Expedia Pre-Earnings: International Expansion And Mobile Bookings Can Spur Growth

by Trefis Team
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Expedia (NASDAQ:EXPE), the world’s largest online travel agency by gross bookings, is set to release its Q2 2013 earnings on July 25. The company marked a successful start to the year with over $1 billion in Q1 2013 revenues, registering 24% y-o-y growth. Consistent with past trends, the robust growth in hotel room nights especially in international markets was the key driver behind Expedia’s growth. Global hotel room nights booked grew by 28% y-o-y in Q1 2013.

While all of Expedia’s other brands continued to grow at healthy rates, Hotwire.com faced some challenges such as customers shifting to its closest competitor, Priceline (NASDAQ:PCLN), due to heavy advertising for its Express Deals service. The company anticipates this weakness in Hotwire to continue in Q2 2013 as well and consequently lowered its EBITDA guidance for 2013 by $20-$30 million. [1]

Although we expect growing competition in the online travel industry to continue limiting Expedia’s growth, we believe that with robust growth in hotel bookings, an expanding international presence, a focus on innovating and by developing its mobile platform, it is well equipped to leverage future growth in the global online travel market.

See our complete analysis for Expedia

Trivago Acquisition To Propel Growth In Top Line

Expedia’s hotel revenue grew by 24% y-o-y in Q1 2013 on the back of strong growth in the number of room nights booked (28% y-o-y). While domestic room nights grew by 15%, international bookings delivered a stellar performance with 43% y-o-y growth. In addition to accounting for the majority of its revenues (>70%), hotel bookings is also the most profitable division with revenue margins of approximately 20%, compared to 2% and 9% from airline booking and car rentals & cruise bookings, respectively.

With the acquisition of Trivago, a leading German meta-search website, Expedia added 600,000 hotels to its inventory, which stood at fewer than 200,000 before the acquisition. Trivago has over 140 booking sites in 23 languages across 30 countries in Europe, which is a key market for Expedia. Travel demand in the region has remained robust despite the economic slowdown. Additionally, the inclusion of Trivago in its portfolio will help Expedia to close the gap with Priceline, the market leader in Europe.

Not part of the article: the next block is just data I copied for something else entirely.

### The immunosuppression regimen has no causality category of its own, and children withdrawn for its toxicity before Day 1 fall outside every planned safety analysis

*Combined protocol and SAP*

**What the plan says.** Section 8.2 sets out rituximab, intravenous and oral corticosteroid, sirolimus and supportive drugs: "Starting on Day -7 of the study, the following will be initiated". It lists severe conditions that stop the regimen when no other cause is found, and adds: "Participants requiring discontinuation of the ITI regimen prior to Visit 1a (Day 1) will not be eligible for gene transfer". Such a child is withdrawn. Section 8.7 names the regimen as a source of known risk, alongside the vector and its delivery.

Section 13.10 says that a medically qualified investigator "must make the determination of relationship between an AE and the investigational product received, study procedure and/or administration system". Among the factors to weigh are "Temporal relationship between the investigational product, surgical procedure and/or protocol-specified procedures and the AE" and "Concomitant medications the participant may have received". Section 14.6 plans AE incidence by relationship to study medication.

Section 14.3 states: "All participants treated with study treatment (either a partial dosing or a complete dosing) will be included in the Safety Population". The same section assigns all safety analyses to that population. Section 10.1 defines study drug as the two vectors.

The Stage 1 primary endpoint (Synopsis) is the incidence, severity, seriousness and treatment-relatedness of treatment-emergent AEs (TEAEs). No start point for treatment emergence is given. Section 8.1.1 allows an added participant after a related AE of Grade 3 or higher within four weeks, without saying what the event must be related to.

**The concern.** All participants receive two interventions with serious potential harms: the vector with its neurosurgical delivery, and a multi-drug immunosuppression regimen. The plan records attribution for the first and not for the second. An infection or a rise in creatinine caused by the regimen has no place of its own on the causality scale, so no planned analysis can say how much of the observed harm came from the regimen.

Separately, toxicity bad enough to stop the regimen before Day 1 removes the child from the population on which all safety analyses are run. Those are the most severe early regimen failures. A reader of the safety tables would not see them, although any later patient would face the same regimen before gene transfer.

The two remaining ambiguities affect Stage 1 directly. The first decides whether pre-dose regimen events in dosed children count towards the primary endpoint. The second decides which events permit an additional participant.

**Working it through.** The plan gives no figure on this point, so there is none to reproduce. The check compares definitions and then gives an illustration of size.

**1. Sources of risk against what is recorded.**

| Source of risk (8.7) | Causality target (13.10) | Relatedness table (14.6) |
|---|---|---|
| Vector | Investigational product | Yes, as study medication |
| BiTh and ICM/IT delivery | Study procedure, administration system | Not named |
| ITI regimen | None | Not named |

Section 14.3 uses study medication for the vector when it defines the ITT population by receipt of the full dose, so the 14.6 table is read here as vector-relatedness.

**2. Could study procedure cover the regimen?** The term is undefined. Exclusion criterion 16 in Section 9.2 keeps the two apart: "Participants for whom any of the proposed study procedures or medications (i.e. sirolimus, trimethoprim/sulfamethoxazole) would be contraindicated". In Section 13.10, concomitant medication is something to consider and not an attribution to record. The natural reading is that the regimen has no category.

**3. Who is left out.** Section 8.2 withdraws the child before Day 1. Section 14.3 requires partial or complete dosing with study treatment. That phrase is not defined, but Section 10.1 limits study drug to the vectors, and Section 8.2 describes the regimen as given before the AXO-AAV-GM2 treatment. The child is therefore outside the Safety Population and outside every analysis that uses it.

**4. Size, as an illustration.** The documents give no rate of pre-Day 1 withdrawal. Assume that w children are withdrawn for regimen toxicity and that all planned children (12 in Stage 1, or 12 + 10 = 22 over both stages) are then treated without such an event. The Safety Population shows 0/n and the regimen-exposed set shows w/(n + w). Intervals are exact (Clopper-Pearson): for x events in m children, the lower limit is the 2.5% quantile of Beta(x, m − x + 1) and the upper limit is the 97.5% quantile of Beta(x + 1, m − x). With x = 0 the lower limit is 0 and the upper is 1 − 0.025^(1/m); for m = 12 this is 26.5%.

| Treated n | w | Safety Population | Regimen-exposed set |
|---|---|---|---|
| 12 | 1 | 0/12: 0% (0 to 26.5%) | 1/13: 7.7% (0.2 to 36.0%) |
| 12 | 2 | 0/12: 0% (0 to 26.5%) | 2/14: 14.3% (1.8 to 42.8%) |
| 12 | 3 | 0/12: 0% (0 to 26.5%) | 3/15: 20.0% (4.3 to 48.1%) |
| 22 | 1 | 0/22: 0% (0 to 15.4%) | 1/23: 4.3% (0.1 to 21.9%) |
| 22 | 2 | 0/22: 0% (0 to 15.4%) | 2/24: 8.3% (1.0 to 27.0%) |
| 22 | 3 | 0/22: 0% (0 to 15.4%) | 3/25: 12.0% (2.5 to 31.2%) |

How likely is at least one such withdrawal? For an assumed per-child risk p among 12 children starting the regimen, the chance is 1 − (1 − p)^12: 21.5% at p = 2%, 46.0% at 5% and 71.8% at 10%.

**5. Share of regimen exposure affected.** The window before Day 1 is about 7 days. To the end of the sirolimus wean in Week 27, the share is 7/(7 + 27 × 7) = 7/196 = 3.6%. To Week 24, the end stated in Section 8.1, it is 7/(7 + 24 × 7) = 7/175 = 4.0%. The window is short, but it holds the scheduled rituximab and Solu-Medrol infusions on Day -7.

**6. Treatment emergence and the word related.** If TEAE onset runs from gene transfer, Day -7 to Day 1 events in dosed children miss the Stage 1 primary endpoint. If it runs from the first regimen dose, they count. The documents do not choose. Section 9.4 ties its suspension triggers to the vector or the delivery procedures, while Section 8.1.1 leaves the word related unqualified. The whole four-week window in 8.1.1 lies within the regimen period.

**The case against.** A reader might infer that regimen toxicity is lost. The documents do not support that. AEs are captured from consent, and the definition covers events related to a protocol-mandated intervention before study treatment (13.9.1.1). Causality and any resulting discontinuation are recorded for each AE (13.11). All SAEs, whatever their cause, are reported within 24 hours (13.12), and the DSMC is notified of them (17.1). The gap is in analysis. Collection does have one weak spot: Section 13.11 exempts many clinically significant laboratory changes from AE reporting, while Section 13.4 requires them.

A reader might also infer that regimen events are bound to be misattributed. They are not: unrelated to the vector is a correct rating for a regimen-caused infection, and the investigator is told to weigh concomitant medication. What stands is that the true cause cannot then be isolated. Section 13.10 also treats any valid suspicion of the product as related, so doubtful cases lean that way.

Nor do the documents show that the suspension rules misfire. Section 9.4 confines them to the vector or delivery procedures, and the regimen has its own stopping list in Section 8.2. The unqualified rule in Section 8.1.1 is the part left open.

In Q1 2013, the inclusion of Trivago for less than a month added more than 1.5% to Expedia’s global revenue growth. However, sales and marketing expenses also increased 4% due to the acquisition, impacting profit margin. Expedia’s management indicated that its spending on sales and marketing will be higher in Q2, as the Trivago team planned to continue expanding its global scale and footprint. [1] In light of such factors, Trivago’s value addition to Expedia’s overall portfolio will be judged better by its performance in Q2. (Read: Can Expedia Take More Share In The European Hotel Market With Trivago Deal?)

Expedia also has the Expedia Traveler Preference (ETP) program in place, which is a new business model recently introduced. It provides customers with an option to choose between paying immediately or at the time of checking out of the hotel. The model helps the company better compete with leading agency model players and hotel direct booking channels. Based on the above factors, we expect Expedia’s hotel business will continue to strengthen in Q2 2013.

International Expansion And Rising Mobile Traffic To Drive Growth

Expedia’s international revenue contribution has nearly doubled in the past five years from 24% in 2007 to over 40% in 2012. The fragmented European hotel market and rising per capita income in emerging economies provide tremendous growth opportunities for travel agencies. Additionally, Internet penetration in these economies is relatively low but is expected to grow at a rapid pace, which leaves immense potential for growth in the online travel industry.

Strong global growth in Hotels.com, international expansion of Hotwire, the acquisition of VIA Travel by Egencia, the Air-Asia Expedia joint venture, the collaboration with Fotopedia Paris & Fotopedia Japan, the eLong partnership in China and the acquisition of Trivago are factors that have contributed to Expedia’s growth in international hotel bookings, and we believe these will continue to be the guiding factors for future growth as well. However, the effect of lower average room night rents in Asia-Pacific could trickle down to the bottom line, as Expedia derives substantial revenues from the region.

In Q1 2013, Expedia crossed the 30 million global app download milestone across its major brands and claimed that its mobile booking mix continued to increase. With the rapid adoption of smartphones and tablets, mobile devices are increasingly becoming the preferred and more convenient option for accessing the Internet. As Expedia continues investing in building its mobile platform, we expect a rise in mobile traffic.

We will update our current price estimate of $69 for Expedia based on the Q2 2013 earnings results.

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Notes:
  1. Expedia Q1 2013 Earnings Call, Seeking Alpha, April 2013 [] []
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